It’s actually a pretty nifty and compact program. Once you have it downloaded, you can toggle settings for terrain, background, effects, icons and text style, then preview your map. If you like it, you can generate the map, which saves on your computer as a PNG file. The maps look like old-fashioned handdrawn maps. With regards to names, you can choose a combination of different styles, like Ancient Eygpt, Wizard of Oz, or Around the World in 80 days. Removing the check-in the Draw Text box will remove the labels, meaning you can upload label-free into World Anvil and add the labels there (which is always my preference)! I love how realistic all the landmasses look. To make a map that fits into the border, make sure you set the land edge probability slider to zero.
What I don’t like about Nortantis Map Generation software
It’s a downloaded software, rather than browser-based, and it won’t work for Mac users. This is one of the reasons I personally favor browser-based programs over downloadable software. The other is that stuff gets lost too easily if it’s only on a local machine – I’ve had laptops stolen and die often enough to crush my spirit. And, sorry to harp on about it, but the close-up art style again leaves something to be desired in the way the assets overlap.
Project Deios – the last word in map generation software
If you’ve been following World Anvil for a while you’ve probably already heard of Project Deios, the map-making and map generation software designed especially for worldbuilders! Once it’s out (Alpha release is expected in March 2020, public release by 2021!) this will absolutely be my go to choice! You’ll be able to draw from scratch or autogenerate, and then tweak everything to your heart’s content! That art will be stunning, as it’s made by the artist Caeora. AND it’s also going to be integrated into World Anvil, to make life even easier.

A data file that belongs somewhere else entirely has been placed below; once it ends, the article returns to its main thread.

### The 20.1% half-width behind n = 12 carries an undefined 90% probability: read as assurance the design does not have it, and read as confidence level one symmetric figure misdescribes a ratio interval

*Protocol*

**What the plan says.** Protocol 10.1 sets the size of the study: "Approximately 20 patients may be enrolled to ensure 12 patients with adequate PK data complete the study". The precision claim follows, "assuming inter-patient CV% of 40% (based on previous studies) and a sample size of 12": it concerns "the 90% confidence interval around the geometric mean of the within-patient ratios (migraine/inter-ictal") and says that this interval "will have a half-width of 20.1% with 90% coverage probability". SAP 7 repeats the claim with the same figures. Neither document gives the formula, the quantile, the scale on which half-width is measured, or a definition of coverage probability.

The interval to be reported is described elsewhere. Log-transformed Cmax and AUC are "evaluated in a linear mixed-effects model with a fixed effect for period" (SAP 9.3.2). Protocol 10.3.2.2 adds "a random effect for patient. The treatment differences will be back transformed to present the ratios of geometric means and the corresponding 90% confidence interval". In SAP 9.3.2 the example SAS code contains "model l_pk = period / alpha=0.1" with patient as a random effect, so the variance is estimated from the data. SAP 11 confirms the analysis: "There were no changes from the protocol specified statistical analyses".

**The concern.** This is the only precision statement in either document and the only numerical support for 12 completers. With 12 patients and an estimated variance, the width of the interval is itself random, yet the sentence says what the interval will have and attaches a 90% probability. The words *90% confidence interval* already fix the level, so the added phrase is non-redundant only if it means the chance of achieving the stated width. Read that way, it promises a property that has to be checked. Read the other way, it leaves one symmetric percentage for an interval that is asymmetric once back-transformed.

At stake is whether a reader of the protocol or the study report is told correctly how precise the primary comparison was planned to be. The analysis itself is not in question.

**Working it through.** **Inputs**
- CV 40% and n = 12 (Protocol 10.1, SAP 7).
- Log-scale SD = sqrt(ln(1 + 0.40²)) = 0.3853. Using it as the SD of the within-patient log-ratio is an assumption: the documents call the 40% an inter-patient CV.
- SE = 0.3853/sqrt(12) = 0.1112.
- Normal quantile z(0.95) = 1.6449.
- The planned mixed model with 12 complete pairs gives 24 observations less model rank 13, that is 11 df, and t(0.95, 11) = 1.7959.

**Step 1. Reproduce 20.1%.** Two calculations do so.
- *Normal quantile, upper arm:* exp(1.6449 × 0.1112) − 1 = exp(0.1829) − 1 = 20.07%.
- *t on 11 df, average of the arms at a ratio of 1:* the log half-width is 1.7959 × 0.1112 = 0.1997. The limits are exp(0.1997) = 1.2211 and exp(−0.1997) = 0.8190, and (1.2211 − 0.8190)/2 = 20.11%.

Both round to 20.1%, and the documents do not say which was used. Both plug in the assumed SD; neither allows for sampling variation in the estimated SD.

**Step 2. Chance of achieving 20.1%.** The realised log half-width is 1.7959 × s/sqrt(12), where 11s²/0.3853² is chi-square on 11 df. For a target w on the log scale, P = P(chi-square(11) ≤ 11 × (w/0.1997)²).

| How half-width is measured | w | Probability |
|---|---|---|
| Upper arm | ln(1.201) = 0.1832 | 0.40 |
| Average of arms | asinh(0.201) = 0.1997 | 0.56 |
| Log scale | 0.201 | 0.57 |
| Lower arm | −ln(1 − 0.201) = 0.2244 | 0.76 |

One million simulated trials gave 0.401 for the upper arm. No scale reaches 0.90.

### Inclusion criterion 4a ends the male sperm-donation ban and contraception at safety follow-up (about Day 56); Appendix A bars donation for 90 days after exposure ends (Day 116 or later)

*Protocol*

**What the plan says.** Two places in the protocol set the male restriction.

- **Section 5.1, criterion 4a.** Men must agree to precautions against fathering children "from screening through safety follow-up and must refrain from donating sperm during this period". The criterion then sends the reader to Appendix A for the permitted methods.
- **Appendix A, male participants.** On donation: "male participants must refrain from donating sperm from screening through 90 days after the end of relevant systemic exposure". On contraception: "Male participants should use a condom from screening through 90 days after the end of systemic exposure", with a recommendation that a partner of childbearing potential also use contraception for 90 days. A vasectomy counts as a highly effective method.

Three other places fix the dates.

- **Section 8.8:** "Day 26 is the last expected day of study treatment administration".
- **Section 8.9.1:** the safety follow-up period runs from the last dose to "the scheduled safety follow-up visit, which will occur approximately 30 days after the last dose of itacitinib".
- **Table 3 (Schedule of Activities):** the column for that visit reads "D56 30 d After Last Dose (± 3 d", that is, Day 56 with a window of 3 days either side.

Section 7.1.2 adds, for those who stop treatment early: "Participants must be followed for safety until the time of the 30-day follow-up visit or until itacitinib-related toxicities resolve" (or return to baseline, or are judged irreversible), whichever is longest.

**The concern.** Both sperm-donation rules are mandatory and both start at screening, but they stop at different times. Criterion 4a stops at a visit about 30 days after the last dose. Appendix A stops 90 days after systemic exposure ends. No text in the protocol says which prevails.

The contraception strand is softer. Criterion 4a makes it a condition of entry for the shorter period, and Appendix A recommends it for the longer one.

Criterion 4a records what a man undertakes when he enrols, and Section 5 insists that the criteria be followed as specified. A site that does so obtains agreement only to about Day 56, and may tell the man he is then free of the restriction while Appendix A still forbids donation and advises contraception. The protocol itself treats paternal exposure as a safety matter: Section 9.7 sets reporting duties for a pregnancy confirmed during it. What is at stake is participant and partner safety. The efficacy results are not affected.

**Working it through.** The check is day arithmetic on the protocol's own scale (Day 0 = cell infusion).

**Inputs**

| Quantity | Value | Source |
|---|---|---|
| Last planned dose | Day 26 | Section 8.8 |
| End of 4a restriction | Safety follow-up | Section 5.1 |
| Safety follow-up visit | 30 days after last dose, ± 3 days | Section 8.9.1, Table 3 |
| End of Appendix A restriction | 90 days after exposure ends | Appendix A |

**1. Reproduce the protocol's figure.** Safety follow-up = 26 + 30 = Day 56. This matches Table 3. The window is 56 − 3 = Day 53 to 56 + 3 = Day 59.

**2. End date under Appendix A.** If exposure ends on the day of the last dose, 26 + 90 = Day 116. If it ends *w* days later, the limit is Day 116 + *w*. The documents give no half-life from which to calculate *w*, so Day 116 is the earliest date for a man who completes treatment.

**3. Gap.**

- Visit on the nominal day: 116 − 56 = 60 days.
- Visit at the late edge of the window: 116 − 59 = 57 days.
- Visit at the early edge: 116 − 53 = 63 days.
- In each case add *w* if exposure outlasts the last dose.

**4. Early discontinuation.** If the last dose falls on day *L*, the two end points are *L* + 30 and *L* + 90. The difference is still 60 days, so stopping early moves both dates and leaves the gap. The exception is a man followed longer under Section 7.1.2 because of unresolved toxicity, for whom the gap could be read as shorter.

Not found what you’re looking for?
If you’re looking for maps specifically for tabletop roleplaying, check out our Maps for D&D blog post!
Or check out these amazing fictional cartographers who create work you can use for your own worldbuilding (coming soon!)
Check out this post if you want mapping software and resources to make your own world maps (coming soon!)
For city and settlement maps (both drawn and premade) check this one out! (coming soon!)
If you want premade or autogenerated battlemaps, building maps or scene maps, then click here. (coming soon!)
And finally, for software and resources to make your own building, scene and battle maps. (coming soon!)
So, did I help you find what you were looking for? Or did I miss a map generation software you love? Let me know if the comments!